Study author Dr. Virend Somers, professor of medicine and cardiovascular disease at the Mayo Clinic, in Rochester, Minn., and colleagues studied 17 normal, healthy young men and women for eight nights -- with half of the participants sleeping normally and half sleeping only two-thirds their normal time. The study participants ate as much as they wanted during the study.
The study found in the group that was sleep deprived -- sleeping 1 hour, 20 minutes, less than the control group each day -- consumed an average 549 additional calories each day.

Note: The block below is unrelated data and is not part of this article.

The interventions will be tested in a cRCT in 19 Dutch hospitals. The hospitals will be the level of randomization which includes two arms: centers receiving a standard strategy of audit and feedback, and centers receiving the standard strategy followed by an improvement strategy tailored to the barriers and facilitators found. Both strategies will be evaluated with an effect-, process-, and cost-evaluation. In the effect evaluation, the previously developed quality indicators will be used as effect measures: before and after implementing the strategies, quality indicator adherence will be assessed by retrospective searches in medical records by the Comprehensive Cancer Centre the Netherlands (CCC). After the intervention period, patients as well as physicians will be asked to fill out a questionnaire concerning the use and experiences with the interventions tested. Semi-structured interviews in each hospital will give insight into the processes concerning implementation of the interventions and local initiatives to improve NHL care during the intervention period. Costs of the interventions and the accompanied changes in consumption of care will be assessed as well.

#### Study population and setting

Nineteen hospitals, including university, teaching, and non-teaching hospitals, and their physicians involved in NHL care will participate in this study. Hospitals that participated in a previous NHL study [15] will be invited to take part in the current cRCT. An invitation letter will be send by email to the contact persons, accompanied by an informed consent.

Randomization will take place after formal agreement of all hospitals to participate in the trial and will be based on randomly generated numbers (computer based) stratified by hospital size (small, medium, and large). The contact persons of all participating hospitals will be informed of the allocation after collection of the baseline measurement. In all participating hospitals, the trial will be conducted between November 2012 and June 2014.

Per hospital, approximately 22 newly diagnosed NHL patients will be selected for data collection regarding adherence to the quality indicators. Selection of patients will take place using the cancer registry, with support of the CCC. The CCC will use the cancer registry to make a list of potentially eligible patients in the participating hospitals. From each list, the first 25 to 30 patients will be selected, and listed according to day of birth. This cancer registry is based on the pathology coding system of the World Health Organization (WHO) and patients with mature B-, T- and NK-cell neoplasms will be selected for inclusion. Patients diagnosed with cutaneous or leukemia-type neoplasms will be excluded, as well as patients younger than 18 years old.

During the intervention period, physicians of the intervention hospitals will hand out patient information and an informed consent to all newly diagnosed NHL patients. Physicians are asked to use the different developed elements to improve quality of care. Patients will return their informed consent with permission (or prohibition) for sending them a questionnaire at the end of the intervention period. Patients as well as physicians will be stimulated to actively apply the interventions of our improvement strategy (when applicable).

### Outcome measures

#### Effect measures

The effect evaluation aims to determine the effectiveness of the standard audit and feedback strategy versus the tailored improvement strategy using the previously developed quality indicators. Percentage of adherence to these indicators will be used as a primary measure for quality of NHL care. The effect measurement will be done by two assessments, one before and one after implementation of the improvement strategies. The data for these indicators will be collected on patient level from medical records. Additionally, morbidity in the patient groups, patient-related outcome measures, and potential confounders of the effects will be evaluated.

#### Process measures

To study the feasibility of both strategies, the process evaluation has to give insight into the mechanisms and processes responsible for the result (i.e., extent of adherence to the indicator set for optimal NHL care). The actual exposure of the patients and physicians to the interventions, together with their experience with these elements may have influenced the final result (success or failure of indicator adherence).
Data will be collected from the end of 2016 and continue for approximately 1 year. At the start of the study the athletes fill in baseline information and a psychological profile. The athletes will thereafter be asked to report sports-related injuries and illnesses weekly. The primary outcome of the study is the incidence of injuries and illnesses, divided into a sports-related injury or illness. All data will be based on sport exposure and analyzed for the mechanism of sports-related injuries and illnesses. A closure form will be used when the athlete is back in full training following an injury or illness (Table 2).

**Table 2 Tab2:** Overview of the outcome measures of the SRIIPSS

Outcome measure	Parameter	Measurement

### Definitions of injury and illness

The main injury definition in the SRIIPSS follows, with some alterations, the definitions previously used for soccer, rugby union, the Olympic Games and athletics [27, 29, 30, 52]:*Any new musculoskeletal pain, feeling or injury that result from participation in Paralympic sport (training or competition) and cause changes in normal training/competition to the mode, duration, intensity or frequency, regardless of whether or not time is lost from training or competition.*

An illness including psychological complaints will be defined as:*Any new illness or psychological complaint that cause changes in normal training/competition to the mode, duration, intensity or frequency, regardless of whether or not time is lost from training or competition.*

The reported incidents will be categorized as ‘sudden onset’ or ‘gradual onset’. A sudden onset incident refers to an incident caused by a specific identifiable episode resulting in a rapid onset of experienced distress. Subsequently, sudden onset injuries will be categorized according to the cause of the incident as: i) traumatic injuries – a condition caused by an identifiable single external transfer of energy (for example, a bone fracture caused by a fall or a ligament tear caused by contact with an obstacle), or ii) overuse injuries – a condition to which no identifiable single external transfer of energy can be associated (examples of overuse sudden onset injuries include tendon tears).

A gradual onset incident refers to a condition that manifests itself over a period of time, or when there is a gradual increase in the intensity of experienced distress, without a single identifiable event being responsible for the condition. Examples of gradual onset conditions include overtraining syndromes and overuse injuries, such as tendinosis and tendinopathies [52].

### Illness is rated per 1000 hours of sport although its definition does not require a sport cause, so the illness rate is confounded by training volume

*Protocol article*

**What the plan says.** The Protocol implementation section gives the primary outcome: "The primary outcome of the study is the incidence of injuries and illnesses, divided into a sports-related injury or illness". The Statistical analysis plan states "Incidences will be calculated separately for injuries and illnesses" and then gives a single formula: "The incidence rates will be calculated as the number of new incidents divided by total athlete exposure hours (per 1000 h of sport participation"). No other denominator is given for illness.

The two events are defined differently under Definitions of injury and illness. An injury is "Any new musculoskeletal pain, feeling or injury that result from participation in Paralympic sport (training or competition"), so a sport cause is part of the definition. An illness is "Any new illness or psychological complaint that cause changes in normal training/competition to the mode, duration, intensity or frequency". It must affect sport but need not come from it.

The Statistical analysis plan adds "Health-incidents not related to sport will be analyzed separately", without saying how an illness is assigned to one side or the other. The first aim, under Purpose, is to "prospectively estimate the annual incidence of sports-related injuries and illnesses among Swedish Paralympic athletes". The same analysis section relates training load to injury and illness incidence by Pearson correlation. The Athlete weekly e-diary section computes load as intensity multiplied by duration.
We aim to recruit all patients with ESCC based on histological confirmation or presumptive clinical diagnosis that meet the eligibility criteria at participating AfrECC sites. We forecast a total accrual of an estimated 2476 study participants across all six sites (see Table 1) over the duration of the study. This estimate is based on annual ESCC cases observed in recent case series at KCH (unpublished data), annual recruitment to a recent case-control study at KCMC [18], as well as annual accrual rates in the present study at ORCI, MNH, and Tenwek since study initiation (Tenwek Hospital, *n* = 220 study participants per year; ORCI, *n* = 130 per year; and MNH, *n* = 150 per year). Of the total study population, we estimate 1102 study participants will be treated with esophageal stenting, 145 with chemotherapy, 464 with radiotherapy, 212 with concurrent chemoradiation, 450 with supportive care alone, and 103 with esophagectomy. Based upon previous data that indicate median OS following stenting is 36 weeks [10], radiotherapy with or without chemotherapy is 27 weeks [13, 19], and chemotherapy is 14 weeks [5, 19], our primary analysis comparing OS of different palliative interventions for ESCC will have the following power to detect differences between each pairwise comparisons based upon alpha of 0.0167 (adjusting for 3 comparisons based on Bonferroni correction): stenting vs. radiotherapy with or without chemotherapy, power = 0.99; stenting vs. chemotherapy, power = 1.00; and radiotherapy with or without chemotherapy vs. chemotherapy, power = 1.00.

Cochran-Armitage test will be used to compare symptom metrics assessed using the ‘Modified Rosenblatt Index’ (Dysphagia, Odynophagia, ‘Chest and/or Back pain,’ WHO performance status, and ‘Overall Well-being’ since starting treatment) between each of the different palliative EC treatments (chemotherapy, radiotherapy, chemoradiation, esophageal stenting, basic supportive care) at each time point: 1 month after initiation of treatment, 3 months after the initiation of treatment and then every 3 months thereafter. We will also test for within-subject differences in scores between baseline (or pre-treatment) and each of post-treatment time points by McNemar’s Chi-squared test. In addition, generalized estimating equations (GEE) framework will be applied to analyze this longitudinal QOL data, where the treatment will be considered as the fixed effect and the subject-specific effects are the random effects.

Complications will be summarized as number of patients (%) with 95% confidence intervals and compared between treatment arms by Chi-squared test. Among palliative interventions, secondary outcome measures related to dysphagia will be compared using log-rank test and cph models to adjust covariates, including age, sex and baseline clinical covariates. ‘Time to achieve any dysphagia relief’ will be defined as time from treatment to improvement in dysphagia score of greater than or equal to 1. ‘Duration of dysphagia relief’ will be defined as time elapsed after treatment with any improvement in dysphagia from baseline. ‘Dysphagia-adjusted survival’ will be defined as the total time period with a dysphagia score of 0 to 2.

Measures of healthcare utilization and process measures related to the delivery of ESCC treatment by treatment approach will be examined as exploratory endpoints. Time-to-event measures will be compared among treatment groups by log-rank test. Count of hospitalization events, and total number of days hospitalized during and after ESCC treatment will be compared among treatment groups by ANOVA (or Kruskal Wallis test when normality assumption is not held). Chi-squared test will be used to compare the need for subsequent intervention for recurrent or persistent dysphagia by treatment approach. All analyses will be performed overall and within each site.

The amount of energy used for physical activity didn't significantly change between groups, suggesting neither those who slept less nor those who slept more burned additional calories.
The study found a lack of sleep was associated with changes in hormones related to eating -- increased leptin levels and decreased ghrelin -- changes that were more likely a consequence, rather than a cause, of overeating.
"Sleep deprivation is a growing problem, with 28 percent of adults now reporting that they get 6 or fewer hours of sleep per night," co-investigator Dr. Andrew D. Calvin said.
The findings were presented at the American Heart Association's Epidemiology and Prevention/Nutrition, Physical Activity and Metabolism scientific sessions in San Diego.